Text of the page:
Two instances of 3.8% unemployment and the corresponding wage, labor force participation and inflation.
It doesn´t seem likely that the 3.8% unemployment today indicates anything close to full employment. The chart is illustrative.
One implication is that Fed decisions shouldn´t be informed by the unemployment rate (relative to estimates of “natural”). For example, statements like the following:
“Indeed, in the Fed’s forecast such tighter policy is necessary to edge up the unemployment rate and return the economy to a sustainable, non-inflationary path.”
Are inexcusable, having no correspondence in reality.
The Fed has direct influence over the nominal economy. In the chart below, we note that when the nominal economy is at an adequate level and evolving at an adequate stable rate, the unemployment rate is falling/low and the inflation rate remains low and stable.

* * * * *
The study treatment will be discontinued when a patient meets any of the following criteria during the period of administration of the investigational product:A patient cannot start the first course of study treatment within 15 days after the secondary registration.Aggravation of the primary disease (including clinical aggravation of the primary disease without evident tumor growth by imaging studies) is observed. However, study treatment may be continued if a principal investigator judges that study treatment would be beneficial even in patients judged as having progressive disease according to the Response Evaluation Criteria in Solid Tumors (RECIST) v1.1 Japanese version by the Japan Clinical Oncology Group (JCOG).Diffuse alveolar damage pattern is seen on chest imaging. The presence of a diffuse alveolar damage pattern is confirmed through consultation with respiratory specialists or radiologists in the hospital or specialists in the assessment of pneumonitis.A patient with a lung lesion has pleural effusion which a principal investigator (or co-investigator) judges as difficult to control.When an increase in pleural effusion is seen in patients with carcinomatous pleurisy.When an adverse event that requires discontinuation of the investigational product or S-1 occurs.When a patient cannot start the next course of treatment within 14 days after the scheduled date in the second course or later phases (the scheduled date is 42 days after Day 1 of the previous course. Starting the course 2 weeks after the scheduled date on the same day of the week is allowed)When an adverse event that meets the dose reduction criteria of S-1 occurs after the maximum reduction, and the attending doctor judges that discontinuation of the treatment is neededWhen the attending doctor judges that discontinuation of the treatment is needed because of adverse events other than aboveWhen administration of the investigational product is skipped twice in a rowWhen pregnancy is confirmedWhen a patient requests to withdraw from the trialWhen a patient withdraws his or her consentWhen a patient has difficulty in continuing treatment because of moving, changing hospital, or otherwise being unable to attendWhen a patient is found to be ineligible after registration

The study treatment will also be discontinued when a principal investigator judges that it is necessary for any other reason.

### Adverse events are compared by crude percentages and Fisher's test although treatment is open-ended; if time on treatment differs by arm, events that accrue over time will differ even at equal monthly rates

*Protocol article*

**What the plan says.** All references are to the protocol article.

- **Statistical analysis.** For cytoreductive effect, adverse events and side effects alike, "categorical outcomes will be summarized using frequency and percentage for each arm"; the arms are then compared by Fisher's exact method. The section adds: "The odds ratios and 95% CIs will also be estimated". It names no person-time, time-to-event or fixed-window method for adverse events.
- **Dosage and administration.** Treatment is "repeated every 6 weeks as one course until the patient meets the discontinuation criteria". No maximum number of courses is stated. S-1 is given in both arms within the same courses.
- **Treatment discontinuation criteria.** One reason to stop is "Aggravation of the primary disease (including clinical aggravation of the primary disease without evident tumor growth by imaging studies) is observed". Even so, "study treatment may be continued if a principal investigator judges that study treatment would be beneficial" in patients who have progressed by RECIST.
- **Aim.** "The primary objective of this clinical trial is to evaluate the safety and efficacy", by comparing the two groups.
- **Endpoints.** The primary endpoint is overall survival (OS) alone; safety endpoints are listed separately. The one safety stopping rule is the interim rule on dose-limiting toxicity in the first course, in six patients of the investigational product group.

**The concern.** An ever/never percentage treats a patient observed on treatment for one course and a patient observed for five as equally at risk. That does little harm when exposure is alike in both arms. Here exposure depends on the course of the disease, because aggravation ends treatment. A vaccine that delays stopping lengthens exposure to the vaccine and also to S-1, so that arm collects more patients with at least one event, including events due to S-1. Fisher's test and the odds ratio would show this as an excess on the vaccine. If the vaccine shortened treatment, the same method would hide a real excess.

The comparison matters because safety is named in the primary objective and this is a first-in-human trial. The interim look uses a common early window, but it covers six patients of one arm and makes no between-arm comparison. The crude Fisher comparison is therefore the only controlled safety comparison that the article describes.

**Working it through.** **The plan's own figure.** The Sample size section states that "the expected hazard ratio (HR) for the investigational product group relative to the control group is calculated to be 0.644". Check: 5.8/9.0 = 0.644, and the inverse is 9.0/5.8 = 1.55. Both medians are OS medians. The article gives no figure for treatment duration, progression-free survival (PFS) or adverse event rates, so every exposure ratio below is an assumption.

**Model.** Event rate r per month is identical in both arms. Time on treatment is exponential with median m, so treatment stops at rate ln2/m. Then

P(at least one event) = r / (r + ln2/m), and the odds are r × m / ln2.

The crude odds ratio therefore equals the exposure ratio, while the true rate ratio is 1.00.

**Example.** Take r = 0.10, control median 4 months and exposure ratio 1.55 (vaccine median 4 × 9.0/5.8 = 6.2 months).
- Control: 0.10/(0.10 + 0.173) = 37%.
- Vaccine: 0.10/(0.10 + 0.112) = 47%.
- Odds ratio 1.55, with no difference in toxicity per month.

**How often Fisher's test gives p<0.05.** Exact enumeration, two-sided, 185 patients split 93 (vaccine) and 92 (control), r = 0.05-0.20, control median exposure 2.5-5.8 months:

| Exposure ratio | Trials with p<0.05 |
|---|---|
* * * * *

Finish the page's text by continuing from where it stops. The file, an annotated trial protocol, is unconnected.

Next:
When the level of the nominal economy becomes depressed and the nominal growth rate is low, unemployment slowly falls from the lofty level attained during the contraction of the nominal ecomy, with inflation remaining stable. However, the labor market becomes less attractive, leading to a low level of labor force participation.
Therefore, if the Fed is informed, or guided, by the rate of unemployment, thinking, as evidenced by the quote above, that to control inflation it has to tweak the unemployment rate up, it will directly contribute to derail the economy.
The better policy is clear. (1) Find an adequate (non-depressed) level for the nominal economy and, (2) establish an adequate growth rate for nominal spending.
The resulting increased attractiveness of the economy will push the labor force participation rate up. As a result, initially the unemployment rate may even increase. With a stable nominal spending growth, inflation will remain low and stable.